Richard Donner Says Martin Scorsese is Upset Because Marvel Won't Hire Him (Exclusive)
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"They are relatively old fashioned and all these young directors like myself are coming along and scaring them," the 89-year-old said.

Forget Thanos -- the Marvel universe is under attack from cinematic Goliaths Martin Scorsese and Francis Ford Coppola.

But according to "Superman" director Richard Donner, the pair are just upset because Disney won't give them jobs.

"Yeah it's because nobody will hire them to direct those," the 89-year-old joked when asked about the recent criticism of Marvel films.

In an interview with Empire, "The Irishman" director revealed he had tried and failed to watch some Marvel movies, declaring "that's not cinema."

"Honestly, the closest I can think of them, as well made as they are, with actors doing the best they can under the circumstances, is theme parks," he continued. "It isn't the cinema of human beings trying to convey emotional, psychological experiences to another human being."

"The Godfather" director Francis Ford Coppola later echoed the sentiments, describing the movie industry's push of commercialism over art as "despicable".

Despite being nine and 13 years older than his fellow directors, Donner revealed he definitely watches the Marvel movies — although he admits this is partly because "I'm married to the woman who makes them".

Indeed Donner — credited as being the director of the first modern super hero movie with 1978's "Superman" — is married to Lauren Shuler, who produced all of the X-Men films.

Donner defended his peers' right to criticize: "Everybody sees something different," he said, but added smiling: "They are relatively old fashioned and all these young directors like myself are coming along and scaring them."

After Scorsese and Coppola's comments, some of the Marvel directors expressed their disappointment that they had failed to impress their idols.

"Martin Scorsese is one of my 5 favorite living filmmakers," tweeted out "Guardians of the Galaxy" helmer James Gunn. "I was outraged when people picketed 'The Last Temptation of Christ' without having seen the film. I'm saddened that he's now judging my films in the same way."

"That said, I will always love Scorsese, be grateful for his contribution to cinema, and can't wait to see The Irishman," he added. "And I'm not saying religious zealotry is the same as not liking my movies, or in the same category. What I'm saying is I'm not fond of people judging things without actually seeing them, whether it's a movie about Jesus or a genre."

Joss Whedon, the man behind the first two "Avengers" movies, reacted as well -- specifically calling out Gunn's contribution to the MCU.

"I first think of @JamesGunn, how his heart & guts are packed into GOTG," he said. "I revere Marty, & I do see his point, but... Well there's a reason why 'I'm always angry.'"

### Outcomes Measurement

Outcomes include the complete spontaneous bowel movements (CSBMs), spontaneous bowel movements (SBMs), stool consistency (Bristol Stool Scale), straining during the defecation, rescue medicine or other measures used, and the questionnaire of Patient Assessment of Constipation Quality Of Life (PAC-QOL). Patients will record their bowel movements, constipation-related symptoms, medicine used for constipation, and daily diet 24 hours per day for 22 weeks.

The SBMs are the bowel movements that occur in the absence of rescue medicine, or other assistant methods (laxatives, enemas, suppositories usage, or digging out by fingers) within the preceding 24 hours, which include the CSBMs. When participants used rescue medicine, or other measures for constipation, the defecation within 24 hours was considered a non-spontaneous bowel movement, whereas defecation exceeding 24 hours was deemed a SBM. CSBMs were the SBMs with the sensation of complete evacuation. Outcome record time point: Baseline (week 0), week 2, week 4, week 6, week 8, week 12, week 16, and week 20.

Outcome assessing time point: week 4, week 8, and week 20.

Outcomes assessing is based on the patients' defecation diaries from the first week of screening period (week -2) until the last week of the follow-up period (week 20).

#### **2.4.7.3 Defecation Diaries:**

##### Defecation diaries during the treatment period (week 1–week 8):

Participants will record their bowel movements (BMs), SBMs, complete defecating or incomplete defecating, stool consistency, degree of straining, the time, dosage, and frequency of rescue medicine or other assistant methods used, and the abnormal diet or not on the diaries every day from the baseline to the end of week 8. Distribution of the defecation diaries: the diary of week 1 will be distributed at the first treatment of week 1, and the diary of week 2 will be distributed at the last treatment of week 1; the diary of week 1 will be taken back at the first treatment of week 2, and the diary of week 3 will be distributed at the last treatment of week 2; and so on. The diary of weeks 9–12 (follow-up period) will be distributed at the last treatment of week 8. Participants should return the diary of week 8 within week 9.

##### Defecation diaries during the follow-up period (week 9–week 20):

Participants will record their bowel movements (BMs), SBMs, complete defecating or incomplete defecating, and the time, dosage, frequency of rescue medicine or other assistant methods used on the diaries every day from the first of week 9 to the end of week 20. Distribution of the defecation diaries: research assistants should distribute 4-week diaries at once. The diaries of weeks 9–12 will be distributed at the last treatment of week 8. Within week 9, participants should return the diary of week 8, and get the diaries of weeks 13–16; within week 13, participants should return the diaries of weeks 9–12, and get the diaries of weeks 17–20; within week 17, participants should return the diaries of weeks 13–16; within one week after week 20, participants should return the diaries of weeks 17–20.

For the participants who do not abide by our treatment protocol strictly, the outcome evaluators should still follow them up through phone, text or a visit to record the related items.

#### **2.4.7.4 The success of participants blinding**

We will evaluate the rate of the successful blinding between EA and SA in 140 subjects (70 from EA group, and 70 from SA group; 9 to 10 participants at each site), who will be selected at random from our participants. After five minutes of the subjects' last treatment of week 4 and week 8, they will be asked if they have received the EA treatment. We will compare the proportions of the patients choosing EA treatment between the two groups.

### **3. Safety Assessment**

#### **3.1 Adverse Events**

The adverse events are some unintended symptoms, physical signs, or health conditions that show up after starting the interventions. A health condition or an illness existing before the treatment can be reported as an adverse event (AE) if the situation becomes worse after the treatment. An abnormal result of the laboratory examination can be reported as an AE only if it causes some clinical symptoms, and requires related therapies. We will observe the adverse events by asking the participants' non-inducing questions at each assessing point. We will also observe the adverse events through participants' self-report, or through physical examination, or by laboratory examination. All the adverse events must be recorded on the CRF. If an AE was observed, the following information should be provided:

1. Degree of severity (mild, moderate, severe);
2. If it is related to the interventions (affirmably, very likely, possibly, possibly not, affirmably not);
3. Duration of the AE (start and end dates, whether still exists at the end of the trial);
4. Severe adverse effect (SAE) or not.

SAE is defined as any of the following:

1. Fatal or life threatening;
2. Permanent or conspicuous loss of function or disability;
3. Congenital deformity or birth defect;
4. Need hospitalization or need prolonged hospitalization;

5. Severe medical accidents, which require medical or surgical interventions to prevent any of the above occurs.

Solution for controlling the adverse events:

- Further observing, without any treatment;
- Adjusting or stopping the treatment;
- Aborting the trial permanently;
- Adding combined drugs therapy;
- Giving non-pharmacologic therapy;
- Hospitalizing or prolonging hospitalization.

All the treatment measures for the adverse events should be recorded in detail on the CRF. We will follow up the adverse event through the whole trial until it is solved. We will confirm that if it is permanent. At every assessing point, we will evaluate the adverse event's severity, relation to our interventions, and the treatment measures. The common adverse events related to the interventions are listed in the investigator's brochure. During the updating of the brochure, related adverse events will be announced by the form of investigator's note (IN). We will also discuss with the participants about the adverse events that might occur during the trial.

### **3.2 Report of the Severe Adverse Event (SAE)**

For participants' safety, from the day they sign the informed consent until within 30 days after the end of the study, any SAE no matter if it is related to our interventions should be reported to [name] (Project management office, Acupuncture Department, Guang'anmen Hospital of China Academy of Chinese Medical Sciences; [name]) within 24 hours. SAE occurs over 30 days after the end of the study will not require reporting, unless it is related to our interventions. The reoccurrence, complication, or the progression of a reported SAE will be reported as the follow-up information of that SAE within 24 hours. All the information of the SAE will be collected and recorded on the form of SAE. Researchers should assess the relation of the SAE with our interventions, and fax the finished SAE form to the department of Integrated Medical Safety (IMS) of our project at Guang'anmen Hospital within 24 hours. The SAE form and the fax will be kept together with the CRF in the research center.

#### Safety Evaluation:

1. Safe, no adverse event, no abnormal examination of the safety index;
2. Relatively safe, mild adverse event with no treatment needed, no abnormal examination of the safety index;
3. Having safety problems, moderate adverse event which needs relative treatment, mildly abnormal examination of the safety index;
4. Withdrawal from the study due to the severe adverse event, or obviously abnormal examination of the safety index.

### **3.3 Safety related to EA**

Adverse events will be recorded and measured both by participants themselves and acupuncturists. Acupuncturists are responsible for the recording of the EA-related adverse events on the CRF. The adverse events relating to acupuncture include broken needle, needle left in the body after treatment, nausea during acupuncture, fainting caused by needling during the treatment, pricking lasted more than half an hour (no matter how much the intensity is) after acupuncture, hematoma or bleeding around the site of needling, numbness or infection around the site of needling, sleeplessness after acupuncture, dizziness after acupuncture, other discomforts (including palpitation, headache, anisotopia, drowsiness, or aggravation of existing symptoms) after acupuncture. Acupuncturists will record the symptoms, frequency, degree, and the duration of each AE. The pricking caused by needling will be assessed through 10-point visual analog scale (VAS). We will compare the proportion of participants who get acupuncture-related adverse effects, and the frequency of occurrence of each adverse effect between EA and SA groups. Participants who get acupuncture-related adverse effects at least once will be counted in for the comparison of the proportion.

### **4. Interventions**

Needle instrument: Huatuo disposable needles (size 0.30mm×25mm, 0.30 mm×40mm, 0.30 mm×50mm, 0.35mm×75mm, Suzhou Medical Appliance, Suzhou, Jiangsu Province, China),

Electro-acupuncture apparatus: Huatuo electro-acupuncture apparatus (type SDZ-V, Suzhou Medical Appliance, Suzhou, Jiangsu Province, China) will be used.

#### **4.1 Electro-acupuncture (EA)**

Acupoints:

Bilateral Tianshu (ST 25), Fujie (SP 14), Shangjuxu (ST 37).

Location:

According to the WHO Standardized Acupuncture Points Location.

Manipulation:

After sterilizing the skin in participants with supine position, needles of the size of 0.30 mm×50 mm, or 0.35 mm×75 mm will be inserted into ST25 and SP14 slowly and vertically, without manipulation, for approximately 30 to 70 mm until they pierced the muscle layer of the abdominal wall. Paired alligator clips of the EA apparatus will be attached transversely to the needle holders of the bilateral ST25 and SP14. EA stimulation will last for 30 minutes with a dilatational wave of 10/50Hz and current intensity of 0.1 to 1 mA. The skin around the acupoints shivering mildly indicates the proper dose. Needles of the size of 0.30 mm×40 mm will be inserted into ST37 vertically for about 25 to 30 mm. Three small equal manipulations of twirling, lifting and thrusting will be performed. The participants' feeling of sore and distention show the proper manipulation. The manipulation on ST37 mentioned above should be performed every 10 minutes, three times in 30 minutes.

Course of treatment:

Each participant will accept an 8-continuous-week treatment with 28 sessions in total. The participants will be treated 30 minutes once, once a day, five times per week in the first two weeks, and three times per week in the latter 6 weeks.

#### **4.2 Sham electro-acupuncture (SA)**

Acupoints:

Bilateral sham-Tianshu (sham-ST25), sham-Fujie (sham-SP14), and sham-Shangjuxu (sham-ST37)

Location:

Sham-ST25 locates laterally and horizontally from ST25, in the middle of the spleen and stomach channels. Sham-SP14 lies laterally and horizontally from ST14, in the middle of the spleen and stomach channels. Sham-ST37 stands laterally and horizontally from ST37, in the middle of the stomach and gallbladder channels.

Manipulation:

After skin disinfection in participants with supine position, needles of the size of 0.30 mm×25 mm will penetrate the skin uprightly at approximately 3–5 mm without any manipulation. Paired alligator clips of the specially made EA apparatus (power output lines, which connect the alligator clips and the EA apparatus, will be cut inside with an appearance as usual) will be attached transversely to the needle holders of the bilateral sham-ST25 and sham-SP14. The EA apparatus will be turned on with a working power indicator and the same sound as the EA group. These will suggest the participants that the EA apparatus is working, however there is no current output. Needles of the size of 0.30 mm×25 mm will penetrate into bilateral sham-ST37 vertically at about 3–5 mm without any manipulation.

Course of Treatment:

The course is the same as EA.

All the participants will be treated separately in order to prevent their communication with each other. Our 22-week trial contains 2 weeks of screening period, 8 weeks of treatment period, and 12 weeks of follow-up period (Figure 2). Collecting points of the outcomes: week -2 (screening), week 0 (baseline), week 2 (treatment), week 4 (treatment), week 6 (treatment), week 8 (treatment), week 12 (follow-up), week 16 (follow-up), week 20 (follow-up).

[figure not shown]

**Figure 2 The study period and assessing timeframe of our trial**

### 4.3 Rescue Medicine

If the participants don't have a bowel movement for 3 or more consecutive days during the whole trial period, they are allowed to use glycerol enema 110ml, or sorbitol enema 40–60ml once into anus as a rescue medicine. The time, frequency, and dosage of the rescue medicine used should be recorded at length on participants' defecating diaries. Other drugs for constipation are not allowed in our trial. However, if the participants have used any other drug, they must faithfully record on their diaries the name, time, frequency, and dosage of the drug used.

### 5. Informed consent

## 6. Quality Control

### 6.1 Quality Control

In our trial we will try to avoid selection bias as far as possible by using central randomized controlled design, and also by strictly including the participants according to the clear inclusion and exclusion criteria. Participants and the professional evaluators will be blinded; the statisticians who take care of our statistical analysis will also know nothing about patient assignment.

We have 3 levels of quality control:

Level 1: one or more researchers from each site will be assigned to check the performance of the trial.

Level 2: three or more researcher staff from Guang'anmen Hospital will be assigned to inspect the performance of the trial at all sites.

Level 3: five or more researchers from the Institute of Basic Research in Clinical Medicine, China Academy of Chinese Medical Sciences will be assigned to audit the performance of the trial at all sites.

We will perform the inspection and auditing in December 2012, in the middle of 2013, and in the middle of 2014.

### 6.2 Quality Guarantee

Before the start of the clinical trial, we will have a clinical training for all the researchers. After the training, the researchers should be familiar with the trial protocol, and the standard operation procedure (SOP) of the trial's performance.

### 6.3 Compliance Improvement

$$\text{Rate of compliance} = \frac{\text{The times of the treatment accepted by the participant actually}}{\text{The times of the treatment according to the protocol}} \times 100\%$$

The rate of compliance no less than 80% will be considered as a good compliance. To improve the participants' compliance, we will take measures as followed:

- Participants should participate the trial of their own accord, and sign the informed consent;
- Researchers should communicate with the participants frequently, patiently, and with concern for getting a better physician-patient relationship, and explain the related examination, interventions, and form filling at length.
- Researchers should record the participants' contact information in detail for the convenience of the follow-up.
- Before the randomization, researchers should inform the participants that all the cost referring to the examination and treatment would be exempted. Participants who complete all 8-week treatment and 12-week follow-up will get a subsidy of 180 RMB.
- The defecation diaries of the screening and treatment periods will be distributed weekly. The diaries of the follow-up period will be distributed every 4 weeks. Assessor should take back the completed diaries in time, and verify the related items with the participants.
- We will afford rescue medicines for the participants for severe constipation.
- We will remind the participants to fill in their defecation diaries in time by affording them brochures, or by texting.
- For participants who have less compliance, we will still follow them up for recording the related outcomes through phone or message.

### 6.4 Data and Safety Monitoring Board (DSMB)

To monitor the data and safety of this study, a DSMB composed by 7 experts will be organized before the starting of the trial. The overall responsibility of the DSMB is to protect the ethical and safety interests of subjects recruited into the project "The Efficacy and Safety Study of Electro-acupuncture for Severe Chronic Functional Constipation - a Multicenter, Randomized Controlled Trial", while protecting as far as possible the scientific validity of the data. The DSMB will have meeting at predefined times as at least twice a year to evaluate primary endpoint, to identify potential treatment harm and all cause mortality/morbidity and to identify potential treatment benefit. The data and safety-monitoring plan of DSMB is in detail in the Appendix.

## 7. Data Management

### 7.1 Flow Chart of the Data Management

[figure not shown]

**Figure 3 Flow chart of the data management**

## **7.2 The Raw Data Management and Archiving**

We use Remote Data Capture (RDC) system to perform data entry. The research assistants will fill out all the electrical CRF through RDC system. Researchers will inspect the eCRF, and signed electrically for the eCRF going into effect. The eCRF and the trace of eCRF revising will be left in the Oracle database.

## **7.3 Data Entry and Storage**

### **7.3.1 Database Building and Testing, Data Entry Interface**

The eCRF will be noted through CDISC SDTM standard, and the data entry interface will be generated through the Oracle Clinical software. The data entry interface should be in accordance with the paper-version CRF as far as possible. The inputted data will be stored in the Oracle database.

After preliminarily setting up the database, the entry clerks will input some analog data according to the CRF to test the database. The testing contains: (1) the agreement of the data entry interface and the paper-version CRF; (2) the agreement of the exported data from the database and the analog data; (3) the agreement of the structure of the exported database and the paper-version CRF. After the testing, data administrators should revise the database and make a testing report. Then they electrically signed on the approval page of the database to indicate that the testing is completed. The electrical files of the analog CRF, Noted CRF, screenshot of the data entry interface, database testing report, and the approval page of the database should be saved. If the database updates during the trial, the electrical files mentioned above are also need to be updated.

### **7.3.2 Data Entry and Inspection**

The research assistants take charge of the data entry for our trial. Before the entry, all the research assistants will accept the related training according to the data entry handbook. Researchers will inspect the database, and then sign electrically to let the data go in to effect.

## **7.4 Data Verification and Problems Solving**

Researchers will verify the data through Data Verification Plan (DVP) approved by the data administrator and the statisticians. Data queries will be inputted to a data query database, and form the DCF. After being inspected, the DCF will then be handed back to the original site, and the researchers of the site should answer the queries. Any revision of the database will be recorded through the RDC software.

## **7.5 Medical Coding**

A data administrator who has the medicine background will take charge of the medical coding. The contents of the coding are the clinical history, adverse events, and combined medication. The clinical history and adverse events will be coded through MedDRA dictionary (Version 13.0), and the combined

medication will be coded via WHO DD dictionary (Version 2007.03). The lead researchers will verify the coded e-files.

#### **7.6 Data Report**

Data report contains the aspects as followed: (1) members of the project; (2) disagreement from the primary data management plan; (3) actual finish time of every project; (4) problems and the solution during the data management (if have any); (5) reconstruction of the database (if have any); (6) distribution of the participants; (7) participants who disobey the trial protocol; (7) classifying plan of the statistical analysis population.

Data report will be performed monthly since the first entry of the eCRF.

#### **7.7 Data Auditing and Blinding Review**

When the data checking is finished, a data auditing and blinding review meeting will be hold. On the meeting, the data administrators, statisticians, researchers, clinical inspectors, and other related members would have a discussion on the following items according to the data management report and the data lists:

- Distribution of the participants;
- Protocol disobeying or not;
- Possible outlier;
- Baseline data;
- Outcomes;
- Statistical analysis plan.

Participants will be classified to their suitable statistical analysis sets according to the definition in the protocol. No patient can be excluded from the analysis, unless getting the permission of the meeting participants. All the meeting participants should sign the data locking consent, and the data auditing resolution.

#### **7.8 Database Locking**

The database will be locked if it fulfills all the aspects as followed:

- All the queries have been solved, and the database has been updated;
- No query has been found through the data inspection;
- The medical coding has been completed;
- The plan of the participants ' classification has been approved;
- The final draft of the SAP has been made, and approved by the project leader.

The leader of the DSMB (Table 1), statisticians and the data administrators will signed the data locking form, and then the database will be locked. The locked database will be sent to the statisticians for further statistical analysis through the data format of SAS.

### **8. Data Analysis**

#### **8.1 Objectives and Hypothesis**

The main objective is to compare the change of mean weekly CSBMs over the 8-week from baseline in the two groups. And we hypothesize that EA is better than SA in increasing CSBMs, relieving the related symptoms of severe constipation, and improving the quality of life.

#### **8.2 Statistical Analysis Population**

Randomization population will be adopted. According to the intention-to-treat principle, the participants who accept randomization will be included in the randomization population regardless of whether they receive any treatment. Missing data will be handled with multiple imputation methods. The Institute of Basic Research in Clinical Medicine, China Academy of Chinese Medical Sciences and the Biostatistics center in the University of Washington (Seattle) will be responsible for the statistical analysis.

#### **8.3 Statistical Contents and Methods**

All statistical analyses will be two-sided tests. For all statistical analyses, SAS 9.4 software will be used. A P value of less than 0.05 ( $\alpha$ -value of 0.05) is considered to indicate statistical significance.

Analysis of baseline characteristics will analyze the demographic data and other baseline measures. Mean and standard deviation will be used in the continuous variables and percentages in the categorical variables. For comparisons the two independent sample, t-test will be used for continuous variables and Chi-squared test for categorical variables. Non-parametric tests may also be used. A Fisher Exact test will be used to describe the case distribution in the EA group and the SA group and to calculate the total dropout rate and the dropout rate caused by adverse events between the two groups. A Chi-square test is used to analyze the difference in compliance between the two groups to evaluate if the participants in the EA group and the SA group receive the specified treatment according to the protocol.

On Tuesday, Scorsese further clarified his comments in New York Times op-ed piece entitled "I Said Marvel Movies Aren't Cinema. Let Me Explain" — but still stuck to his guns.

"Some people seem to have seized on the last part of my answer as insulting, or as evidence of hatred for Marvel on my part. If anyone is intent on characterizing my words in that light, there's nothing I can do to stand in the way," he wrote.

"The fact that the films themselves don't interest me is a matter of personal taste and temperament. I know that if I were younger, if I'd come of age at a later time, I might have been excited by these pictures and maybe even wanted to make one myself."

"But I grew up when I did and I developed a sense of movies — of what they were and what they could be — that was as far from the Marvel universe as we on Earth are from Alpha Centauri."

He admitted that some Hitchcock films were also like theme park rides, but the things that keep audiences coming back to them 60 or 70 years later was not the thrills and shocks, but the emotions, character and performances.

"Many of the elements that define cinema as I know it are there in Marvel pictures. What’s not there is revelation, mystery or genuine emotional danger. Nothing is at risk," he said. "The pictures are made to satisfy a specific set of demands, and they are designed as variations on a finite number of themes."

"They are sequels in name but they are remakes in spirit, and everything in them is officially sanctioned because it can’t really be any other way. That’s the nature of modern film franchises: market-researched, audience-tested, vetted, modified, revetted and remodified until they’re ready for consumption."

His personal beef, he pointed out, was that these giant tentpoles, as well as the move to streaming, were pushing out the need for independent theater.

He accepted that even he needed Netflix's help to get "The Irishman" made, and into theatres. "Would I like the picture to play on more big screens for longer periods of time? Of course I would," he wrote. "But no matter whom you make your movie with, the fact is that the screens in most multiplexes are crowded with franchise pictures."

"There are some in the business with absolute indifference to the very question of art and an attitude toward the history of cinema that is both dismissive and proprietary — a lethal combination," he concluded. "The situation, sadly, is that we now have two separate fields: There's worldwide audiovisual entertainment, and there's cinema. They still overlap from time to time, but that's becoming increasingly rare. And I fear that the financial dominance of one is being used to marginalize and even belittle the existence of the other."

"For anyone who dreams of making movies or who is just starting out, the situation at this moment is brutal and inhospitable to art. And the act of simply writing those words fills me with terrible sadness."

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